Posts Tagged ‘CAFAM’

Angry Produce.

The current (about to end) exhibition at the CAFAM is called Myth & Manpower: Graphics and the California Dream. It offers a basic walk-through of graphic design, and then includes a few pairs of images for each element. One half of each pair is an idyllic, gorgeous, advertisement for a California citrus company, usually featuring pristine fruit and smiling families in bright, bold colors. The other is a United Farm Workers’ Union protest poster, often with the same bright colors but strikingly different images. ┬áThe pairings are really well done. Some are very obvious and others are just subtle enough to make you ┬áthink through the choices. The show is sponsored by the Museum of California Design, which did a nice write-up as well.


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There are two shows at the CAFAM right now, and as the CAFAM typically can do no wrong, they are both unique, if anything else. One is Mithila painting from India (and maybe Nepal, too?). Not my favorite aesthetically, but it includes a really interesting write up on the culture and the government’s effort to maintain the artistic tradition. My favorite part was the titles, just about every piece has a literal name, which is refreshing in a world of “Untitled Blue No. 7.” Lots of samples here.

Upstairs is a show called Celestial Ash based on the work of Joseph Cornell. I love Cornell’s shadow boxes, and am usually easily impressed by most things assemblage, but I was kinda underwhelmed by most of the show. Maybe because I was expecting Cornell? I don’t know, there’s a thorough write up on it in the LAT that probably digs a little deeper than I did .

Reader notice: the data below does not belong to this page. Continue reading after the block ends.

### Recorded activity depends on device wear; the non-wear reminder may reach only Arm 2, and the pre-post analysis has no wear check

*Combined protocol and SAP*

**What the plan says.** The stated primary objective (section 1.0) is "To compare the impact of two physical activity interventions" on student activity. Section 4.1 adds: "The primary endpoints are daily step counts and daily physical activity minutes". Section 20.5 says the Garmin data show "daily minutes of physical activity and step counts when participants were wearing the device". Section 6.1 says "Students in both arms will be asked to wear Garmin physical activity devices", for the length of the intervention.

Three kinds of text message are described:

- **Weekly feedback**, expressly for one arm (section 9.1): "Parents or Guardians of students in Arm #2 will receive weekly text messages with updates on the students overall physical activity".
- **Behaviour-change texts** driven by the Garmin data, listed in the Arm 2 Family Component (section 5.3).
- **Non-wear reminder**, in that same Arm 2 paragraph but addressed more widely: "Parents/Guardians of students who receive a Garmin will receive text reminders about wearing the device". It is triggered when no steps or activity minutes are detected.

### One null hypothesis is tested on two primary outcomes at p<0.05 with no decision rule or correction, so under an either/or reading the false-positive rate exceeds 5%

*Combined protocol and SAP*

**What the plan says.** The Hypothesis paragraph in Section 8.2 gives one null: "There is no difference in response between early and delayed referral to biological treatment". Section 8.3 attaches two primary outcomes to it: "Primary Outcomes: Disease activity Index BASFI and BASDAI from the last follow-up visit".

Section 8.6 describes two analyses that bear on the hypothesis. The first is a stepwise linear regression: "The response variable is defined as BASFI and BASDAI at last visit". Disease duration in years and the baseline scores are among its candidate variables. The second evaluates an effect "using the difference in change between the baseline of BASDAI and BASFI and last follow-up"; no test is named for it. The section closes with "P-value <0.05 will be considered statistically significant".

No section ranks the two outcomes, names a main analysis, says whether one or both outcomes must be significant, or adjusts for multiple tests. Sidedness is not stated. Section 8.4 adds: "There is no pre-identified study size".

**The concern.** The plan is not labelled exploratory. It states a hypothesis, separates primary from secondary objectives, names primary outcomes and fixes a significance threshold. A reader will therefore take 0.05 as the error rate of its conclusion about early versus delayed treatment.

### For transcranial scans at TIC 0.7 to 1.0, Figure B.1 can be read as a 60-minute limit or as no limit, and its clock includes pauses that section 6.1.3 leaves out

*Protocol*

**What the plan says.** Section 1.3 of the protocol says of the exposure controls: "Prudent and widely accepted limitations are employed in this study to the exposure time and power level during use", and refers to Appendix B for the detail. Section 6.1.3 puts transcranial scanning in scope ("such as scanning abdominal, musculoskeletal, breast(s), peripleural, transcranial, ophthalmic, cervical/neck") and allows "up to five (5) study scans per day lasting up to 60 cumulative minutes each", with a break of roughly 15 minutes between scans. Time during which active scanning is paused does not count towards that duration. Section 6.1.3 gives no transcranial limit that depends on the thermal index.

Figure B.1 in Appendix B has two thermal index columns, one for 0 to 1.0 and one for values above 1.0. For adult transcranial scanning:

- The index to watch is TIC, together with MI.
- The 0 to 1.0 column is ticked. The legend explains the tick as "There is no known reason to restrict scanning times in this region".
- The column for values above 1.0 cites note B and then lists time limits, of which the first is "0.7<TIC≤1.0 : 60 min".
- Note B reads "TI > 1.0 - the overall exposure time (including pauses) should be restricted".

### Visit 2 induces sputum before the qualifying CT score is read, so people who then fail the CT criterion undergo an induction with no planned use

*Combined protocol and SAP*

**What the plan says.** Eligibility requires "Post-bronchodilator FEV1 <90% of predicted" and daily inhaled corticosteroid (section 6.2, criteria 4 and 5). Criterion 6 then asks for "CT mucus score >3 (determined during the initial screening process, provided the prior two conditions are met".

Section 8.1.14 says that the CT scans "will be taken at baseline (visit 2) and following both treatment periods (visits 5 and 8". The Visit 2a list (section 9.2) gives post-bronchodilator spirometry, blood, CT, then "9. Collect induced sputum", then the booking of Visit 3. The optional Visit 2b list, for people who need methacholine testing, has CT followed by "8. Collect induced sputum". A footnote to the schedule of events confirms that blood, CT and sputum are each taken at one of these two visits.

Freakin’ Michael C. McMillen, though.

The Asylum of Lost Thoughts

He used to have a walk-through installation on display at the LACMA called Central Meridian, The Garage. I remember being entirely freaked out by it as a kid, and his creepy-ass installation at the CAFAM took me right back.

(Oh, and the best part is that I googled the name of the garage piece and hit the blog of the LACMA employee who had to take it apart for storage. Ha.)

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I went to one of my all-time favorite museums today, the California Folk Art and Craft Museum near the LACMA. It’s the best spot for just popping in—not too big, just five bones, and it always has the coolest exhibits. Today I went to see “Within Four Miles” by Josh Dorman.

Josh Dorman

I wish you could see the details better here, but I think it’s one of those you’ve got to visit up close. He essentially does really intricate collages on antique maps. Kind of surreal, Dali imagery but so delicate, like if Paul Klee used more concrete, realistic images. It’s not my favorite, content-wise, but I’m such a sucker for a well done collage, and these are amazing. The show at CAFAM is closing, but he’s represented by the George Billis Gallery in Culver City, so maybe they’ll have more opportunities to check out his stuff.

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